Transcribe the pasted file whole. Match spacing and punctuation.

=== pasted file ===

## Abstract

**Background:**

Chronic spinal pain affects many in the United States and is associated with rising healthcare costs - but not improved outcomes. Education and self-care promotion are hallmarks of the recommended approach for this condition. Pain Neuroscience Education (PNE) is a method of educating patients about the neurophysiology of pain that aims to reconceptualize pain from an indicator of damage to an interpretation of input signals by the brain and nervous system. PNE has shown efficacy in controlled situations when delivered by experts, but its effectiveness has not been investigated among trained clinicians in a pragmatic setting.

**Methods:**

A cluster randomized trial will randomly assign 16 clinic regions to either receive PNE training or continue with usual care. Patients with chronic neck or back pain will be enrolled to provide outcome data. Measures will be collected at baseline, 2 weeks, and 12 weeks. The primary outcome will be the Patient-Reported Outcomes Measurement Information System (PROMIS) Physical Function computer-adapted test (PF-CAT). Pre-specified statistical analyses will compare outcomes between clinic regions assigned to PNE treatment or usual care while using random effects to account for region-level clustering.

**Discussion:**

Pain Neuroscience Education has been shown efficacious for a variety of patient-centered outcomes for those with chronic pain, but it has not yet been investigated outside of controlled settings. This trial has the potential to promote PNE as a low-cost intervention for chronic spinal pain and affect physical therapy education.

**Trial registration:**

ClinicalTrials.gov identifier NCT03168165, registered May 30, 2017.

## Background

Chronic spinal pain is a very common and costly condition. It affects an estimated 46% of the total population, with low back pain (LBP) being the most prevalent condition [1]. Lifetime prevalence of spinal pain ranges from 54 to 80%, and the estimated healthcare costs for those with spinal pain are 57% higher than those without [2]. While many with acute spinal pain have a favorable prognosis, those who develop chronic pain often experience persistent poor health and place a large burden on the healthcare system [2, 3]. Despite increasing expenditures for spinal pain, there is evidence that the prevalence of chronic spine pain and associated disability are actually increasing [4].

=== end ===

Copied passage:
## Abstract

**Background:**

Chronic spinal pain affects many in the United States and is associated with rising healthcare costs - but not improved outcomes. Education and self-care promotion are hallmarks of the recommended approach for this condition. Pain Neuroscience Education (PNE) is a method of educating patients about the neurophysiology of pain that aims to reconceptualize pain from an indicator of damage to an interpretation of input signals by the brain and nervous system. PNE has shown efficacy in controlled situations when delivered by experts, but its effectiveness has not been investigated among trained clinicians in a pragmatic setting.

**Methods:**

A cluster randomized trial will randomly assign 16 clinic regions to either receive PNE training or continue with usual care. Patients with chronic neck or back pain will be enrolled to provide outcome data. Measures will be collected at baseline, 2 weeks, and 12 weeks. The primary outcome will be the Patient-Reported Outcomes Measurement Information System (PROMIS) Physical Function computer-adapted test (PF-CAT). Pre-specified statistical analyses will compare outcomes between clinic regions assigned to PNE treatment or usual care while using random effects to account for region-level clustering.

**Discussion:**

Pain Neuroscience Education has been shown efficacious for a variety of patient-centered outcomes for those with chronic pain, but it has not yet been investigated outside of controlled settings. This trial has the potential to promote PNE as a low-cost intervention for chronic spinal pain and affect physical therapy education.

**Trial registration:**

ClinicalTrials.gov identifier NCT03168165, registered May 30, 2017.

## Background

Chronic spinal pain is a very common and costly condition. It affects an estimated 46% of the total population, with low back pain (LBP) being the most prevalent condition [1]. Lifetime prevalence of spinal pain ranges from 54 to 80%, and the estimated healthcare costs for those with spinal pain are 57% higher than those without [2]. While many with acute spinal pain have a favorable prognosis, those who develop chronic pain often experience persistent poor health and place a large burden on the healthcare system [2, 3]. Despite increasing expenditures for spinal pain, there is evidence that the prevalence of chronic spine pain and associated disability are actually increasing [4].